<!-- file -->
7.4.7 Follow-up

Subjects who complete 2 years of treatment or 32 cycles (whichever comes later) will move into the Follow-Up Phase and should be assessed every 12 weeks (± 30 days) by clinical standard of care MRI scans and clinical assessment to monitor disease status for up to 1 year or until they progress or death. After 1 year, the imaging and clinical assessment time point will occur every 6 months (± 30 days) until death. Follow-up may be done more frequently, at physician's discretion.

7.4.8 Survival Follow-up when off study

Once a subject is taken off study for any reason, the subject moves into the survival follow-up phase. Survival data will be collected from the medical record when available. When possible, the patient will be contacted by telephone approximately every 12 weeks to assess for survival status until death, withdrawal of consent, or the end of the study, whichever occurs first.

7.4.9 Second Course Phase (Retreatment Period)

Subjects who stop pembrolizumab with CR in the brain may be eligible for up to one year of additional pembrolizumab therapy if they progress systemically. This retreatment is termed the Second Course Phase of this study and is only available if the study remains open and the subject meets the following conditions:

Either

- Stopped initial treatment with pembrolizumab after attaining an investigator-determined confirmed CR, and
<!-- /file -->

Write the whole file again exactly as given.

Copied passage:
7.4.7 Follow-up

Subjects who complete 2 years of treatment or 32 cycles (whichever comes later) will move into the Follow-Up Phase and should be assessed every 12 weeks (± 30 days) by clinical standard of care MRI scans and clinical assessment to monitor disease status for up to 1 year or until they progress or death. After 1 year, the imaging and clinical assessment time point will occur every 6 months (± 30 days) until death. Follow-up may be done more frequently, at physician's discretion.

7.4.8 Survival Follow-up when off study

Once a subject is taken off study for any reason, the subject moves into the survival follow-up phase. Survival data will be collected from the medical record when available. When possible, the patient will be contacted by telephone approximately every 12 weeks to assess for survival status until death, withdrawal of consent, or the end of the study, whichever occurs first.

7.4.9 Second Course Phase (Retreatment Period)

Subjects who stop pembrolizumab with CR in the brain may be eligible for up to one year of additional pembrolizumab therapy if they progress systemically. This retreatment is termed the Second Course Phase of this study and is only available if the study remains open and the subject meets the following conditions:

Either

- Stopped initial treatment with pembrolizumab after attaining an investigator-determined confirmed CR, and